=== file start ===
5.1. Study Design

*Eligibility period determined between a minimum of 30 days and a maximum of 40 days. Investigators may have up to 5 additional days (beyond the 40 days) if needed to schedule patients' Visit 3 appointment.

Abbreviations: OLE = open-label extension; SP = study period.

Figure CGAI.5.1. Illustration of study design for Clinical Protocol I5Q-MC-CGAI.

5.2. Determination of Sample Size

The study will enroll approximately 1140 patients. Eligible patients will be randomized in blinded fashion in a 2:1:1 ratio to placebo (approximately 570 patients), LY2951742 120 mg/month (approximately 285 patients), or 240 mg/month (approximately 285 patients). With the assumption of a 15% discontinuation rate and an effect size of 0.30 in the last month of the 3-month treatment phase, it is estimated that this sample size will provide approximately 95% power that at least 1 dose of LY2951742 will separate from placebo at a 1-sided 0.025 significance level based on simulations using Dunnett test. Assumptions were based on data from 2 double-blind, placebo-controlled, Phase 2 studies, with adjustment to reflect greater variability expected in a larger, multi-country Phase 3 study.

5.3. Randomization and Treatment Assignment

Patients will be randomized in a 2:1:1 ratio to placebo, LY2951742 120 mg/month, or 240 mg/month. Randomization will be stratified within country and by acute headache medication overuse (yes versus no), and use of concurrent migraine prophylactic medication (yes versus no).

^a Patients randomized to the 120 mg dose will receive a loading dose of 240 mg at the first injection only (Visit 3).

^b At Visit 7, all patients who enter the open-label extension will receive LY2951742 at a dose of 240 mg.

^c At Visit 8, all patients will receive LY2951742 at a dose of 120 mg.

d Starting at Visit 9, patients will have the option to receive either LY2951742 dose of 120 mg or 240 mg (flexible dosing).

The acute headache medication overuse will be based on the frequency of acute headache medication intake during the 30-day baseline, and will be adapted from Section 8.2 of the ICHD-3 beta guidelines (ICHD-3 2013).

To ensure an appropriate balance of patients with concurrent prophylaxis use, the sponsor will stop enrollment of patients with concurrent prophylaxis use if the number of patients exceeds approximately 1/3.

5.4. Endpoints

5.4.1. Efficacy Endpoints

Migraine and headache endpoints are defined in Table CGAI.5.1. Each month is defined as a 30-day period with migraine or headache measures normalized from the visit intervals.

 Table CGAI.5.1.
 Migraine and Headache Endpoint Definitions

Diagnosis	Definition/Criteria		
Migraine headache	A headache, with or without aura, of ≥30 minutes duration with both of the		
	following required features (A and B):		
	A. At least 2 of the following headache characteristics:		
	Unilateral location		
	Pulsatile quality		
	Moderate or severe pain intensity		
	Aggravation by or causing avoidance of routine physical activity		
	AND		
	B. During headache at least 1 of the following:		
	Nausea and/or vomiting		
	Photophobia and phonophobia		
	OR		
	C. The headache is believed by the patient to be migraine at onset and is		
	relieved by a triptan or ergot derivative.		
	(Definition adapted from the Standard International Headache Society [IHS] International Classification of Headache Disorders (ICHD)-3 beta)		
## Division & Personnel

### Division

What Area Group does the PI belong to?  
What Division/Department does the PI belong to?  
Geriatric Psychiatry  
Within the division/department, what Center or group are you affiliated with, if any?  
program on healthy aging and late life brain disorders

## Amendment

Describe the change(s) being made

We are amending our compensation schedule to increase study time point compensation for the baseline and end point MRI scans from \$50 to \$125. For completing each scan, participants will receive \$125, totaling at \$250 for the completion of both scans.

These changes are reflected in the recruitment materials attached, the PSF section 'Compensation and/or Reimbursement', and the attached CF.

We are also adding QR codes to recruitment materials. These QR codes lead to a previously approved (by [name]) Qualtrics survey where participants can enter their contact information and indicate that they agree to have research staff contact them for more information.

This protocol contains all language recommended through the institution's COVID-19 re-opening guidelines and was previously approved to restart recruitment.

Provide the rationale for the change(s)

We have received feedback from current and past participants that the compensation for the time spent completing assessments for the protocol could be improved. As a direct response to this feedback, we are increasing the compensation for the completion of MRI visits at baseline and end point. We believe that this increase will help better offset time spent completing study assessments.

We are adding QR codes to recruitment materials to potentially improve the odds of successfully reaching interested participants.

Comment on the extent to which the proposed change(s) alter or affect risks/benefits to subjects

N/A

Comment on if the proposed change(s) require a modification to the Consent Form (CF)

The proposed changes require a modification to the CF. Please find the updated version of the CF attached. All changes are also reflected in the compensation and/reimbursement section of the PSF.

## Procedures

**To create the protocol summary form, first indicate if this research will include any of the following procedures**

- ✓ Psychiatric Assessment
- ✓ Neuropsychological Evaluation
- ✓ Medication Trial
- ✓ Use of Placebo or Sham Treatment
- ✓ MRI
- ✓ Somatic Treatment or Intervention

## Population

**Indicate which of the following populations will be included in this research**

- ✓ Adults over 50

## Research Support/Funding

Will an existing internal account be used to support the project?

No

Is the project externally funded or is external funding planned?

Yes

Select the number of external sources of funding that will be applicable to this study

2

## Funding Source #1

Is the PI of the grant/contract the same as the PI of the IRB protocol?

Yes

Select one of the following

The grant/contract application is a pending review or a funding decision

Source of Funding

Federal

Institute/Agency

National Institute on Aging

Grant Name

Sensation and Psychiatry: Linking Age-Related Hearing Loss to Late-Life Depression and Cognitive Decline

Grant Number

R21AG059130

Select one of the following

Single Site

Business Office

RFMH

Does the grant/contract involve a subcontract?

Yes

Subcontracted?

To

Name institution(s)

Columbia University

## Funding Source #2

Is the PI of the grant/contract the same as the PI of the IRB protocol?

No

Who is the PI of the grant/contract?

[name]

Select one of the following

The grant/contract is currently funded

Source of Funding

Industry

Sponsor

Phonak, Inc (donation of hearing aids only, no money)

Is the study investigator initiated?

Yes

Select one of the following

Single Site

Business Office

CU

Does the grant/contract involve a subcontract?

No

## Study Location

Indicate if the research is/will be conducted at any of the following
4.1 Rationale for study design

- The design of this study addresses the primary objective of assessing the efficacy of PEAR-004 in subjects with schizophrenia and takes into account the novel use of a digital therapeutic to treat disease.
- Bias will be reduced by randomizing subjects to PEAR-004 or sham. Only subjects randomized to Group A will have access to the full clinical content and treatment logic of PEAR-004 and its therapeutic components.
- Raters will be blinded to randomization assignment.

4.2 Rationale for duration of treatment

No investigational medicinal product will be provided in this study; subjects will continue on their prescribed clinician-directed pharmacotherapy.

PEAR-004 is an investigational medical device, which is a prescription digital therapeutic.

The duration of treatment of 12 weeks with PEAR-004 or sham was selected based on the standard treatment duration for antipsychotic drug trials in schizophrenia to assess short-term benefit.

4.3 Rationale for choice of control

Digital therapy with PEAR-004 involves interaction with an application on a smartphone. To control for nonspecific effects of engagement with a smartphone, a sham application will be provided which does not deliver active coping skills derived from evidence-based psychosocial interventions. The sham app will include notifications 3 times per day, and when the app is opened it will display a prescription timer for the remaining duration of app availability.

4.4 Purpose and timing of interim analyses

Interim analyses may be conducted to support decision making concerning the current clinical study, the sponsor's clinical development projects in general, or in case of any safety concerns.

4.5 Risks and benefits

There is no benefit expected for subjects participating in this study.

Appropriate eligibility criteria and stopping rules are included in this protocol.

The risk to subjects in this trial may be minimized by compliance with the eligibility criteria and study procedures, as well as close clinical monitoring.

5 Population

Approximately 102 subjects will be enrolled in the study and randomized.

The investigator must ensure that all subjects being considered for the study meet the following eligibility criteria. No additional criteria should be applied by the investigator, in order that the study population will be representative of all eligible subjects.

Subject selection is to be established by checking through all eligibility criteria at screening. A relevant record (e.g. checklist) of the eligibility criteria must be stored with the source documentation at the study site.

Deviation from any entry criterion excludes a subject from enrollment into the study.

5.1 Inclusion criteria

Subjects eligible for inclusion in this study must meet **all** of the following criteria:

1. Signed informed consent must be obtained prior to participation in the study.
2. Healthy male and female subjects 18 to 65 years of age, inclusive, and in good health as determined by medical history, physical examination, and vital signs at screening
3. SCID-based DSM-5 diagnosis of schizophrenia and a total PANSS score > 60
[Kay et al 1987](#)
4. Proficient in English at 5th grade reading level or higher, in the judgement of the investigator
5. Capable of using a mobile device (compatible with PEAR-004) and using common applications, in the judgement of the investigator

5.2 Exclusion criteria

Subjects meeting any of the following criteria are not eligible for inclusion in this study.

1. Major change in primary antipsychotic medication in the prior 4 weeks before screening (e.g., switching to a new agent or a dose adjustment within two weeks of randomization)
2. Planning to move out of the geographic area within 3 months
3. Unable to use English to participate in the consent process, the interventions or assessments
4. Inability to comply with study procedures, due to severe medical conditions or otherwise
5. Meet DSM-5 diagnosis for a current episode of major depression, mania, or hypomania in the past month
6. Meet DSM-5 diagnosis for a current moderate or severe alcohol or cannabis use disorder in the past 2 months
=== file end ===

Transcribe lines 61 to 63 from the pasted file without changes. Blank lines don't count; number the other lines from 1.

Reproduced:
- ✓ Use of Placebo or Sham Treatment
- ✓ MRI
- ✓ Somatic Treatment or Intervention